kmemtrace - Kernel Memory Tracer
by Eduard - Gabriel Munteanu
kmemtrace helps kernel developers figure out two things:
1) how different allocators (SLAB, SLUB etc.) perform
2) how kernel code allocates memory and how much
To do this, we trace every allocation and export information to the userspace
through the relay interface. We export things such as the number of requested
bytes, the number of bytes actually allocated (i.e. including internal
fragmentation), whether this is a slab allocation or a plain kmalloc() and so
The actual analysis is performed by a userspace tool (see section III for
details on where to get it from). It logs the data exported by the kernel,
processes it and (as of writing this) can provide the following information:
- the total amount of memory allocated and fragmentation per call-site
- the amount of memory allocated and fragmentation per allocation
- total memory allocated and fragmentation in the collected dataset
- number of cross-CPU allocation and frees (makes sense in NUMA environments)
Moreover, it can potentially find inconsistent and erroneous behavior in
kernel code, such as using slab free functions on kmalloc'ed memory or
allocating less memory than requested (but not truly failed allocations).
kmemtrace also makes provisions for tracing on some arch and analysing the
data on another.
II. Design and goals
kmemtrace was designed to handle rather large amounts of data. Thus, it uses
the relay interface to export whatever is logged to userspace, which then
stores it. Analysis and reporting is done asynchronously, that is, after the
data is collected and stored. By design, it allows one to log and analyse
on different machines and different arches.
As of writing this, the ABI is not considered stable, though it might not
change much. However, no guarantees are made about compatibility yet. When
deemed stable, the ABI should still allow easy extension while maintaining
backward compatibility. This is described further in Documentation/ABI.
Summary of design goals:
- allow logging and analysis to be done across different machines
- be fast and anticipate usage in high-load environments (*)
- be reasonably extensible
- make it possible for GNU/Linux distributions to have kmemtrace
included in their repositories
(*) - one of the reasons Pekka Enberg's original userspace data analysis
tool's code was rewritten from Perl to C (although this is more than a
III. Quick usage guide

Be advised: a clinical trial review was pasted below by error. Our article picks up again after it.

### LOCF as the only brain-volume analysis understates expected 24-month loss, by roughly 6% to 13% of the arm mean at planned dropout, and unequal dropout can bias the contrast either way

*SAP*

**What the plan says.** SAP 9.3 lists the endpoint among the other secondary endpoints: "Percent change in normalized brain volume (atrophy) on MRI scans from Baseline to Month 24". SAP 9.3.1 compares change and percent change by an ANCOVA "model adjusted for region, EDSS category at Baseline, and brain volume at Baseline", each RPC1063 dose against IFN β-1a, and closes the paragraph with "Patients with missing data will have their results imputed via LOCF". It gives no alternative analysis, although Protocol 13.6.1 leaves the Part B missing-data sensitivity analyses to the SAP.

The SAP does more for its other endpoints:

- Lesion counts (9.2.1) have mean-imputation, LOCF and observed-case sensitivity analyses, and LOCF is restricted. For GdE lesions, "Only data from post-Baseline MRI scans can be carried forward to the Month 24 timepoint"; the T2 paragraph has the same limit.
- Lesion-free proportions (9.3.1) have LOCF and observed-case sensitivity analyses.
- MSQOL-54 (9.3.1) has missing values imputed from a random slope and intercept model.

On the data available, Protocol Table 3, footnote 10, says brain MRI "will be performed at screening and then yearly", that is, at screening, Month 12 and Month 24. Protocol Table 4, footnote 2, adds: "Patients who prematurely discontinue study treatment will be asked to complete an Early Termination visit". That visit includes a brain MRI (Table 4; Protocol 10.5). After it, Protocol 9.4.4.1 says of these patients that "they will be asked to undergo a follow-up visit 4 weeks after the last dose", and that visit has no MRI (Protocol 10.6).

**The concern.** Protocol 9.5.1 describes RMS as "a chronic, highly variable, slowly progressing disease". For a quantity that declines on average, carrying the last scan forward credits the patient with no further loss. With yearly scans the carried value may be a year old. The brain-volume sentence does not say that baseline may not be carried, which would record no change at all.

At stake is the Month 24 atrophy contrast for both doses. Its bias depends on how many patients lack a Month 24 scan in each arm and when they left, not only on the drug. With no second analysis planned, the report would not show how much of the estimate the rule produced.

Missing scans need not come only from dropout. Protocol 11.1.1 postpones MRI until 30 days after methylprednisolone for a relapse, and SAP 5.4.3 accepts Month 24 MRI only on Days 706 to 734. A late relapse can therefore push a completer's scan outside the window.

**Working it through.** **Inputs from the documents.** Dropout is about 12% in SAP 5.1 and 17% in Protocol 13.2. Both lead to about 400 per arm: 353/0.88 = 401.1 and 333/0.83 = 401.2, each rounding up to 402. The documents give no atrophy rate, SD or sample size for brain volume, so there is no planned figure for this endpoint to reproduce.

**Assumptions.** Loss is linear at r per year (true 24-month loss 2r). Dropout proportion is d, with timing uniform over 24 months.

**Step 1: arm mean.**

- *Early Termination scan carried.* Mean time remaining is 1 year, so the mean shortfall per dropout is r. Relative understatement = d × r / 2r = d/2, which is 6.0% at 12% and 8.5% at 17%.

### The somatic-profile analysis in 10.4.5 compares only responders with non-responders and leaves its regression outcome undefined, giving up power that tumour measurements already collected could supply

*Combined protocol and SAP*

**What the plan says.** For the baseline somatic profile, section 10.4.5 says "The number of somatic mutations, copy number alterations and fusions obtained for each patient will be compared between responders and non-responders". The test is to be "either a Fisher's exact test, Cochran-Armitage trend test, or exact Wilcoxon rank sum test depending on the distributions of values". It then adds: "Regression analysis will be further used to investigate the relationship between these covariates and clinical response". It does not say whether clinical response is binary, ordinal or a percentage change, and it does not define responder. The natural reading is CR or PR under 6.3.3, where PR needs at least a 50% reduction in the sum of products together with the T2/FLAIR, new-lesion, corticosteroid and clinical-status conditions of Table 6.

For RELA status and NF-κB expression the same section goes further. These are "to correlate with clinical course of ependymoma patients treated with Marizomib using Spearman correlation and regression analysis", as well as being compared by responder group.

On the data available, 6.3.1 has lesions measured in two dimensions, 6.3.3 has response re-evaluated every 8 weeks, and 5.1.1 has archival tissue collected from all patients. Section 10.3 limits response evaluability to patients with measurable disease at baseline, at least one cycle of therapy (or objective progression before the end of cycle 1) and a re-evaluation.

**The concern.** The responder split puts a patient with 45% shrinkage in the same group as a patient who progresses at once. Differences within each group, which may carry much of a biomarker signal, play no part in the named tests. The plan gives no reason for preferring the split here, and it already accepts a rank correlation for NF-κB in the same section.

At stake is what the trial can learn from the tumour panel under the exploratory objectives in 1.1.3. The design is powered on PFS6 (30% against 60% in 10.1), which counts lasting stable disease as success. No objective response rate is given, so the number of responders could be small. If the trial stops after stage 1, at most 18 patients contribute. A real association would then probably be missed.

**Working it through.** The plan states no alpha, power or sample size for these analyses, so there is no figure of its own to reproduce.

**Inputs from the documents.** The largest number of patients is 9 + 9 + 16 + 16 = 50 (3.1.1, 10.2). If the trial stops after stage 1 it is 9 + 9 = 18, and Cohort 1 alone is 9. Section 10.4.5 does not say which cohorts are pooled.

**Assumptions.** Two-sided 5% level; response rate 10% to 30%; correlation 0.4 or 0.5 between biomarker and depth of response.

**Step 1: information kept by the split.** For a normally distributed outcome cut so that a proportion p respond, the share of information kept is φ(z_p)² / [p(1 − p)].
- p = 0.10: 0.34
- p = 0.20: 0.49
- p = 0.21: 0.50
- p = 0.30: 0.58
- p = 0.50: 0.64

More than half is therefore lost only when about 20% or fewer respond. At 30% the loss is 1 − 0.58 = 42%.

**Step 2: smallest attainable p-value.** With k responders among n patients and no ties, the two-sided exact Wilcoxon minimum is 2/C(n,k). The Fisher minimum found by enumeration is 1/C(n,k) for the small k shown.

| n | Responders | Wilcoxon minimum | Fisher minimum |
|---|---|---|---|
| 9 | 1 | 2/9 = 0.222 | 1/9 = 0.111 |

1) Get a kernel that supports kmemtrace and build it accordingly (i.e. enable
2) Get the userspace tool and build it:
$ git clone git://repo.or.cz/kmemtrace-user.git # current repository
$ cd kmemtrace-user/
3) Boot the kmemtrace-enabled kernel if you haven't, preferably in the
'single' runlevel (so that relay buffers don't fill up easily), and run
# '$' does not mean user, but root here.
$ mount -t debugfs none /sys/kernel/debug
$ mount -t proc none /proc
$ cd path/to/kmemtrace-user/
Wait a bit, then stop it with CTRL+C.
$ cat /sys/kernel/debug/kmemtrace/total_overruns # Check if we didn't
# overrun, should
# be zero.
$ (Optionally) [Run kmemtrace_check separately on each cpu[0-9]*.out file to
check its correctness]
Now you should have a nice and short summary of how the allocator performs.
IV. FAQ and known issues
Q: 'cat /sys/kernel/debug/kmemtrace/total_overruns' is non-zero, how do I fix
this? Should I worry?
A: If it's non-zero, this affects kmemtrace's accuracy, depending on how
large the number is. You can fix it by supplying a higher
'kmemtrace.subbufs=N' kernel parameter.
Q: kmemtrace_check reports errors, how do I fix this? Should I worry?
A: This is a bug and should be reported. It can occur for a variety of
- possible bugs in relay code
- possible misuse of relay by kmemtrace
- timestamps being collected unorderly
Or you may fix it yourself and send us a patch.
Q: kmemtrace_report shows many errors, how do I fix this? Should I worry?
A: This is a known issue and I'm working on it. These might be true errors
in kernel code, which may have inconsistent behavior (e.g. allocating memory
with kmem_cache_alloc() and freeing it with kfree()). Pekka Enberg pointed
out this behavior may work with SLAB, but may fail with other allocators.
It may also be due to lack of tracing in some unusual allocator functions.
We don't want bug reports regarding this issue yet.
V. See also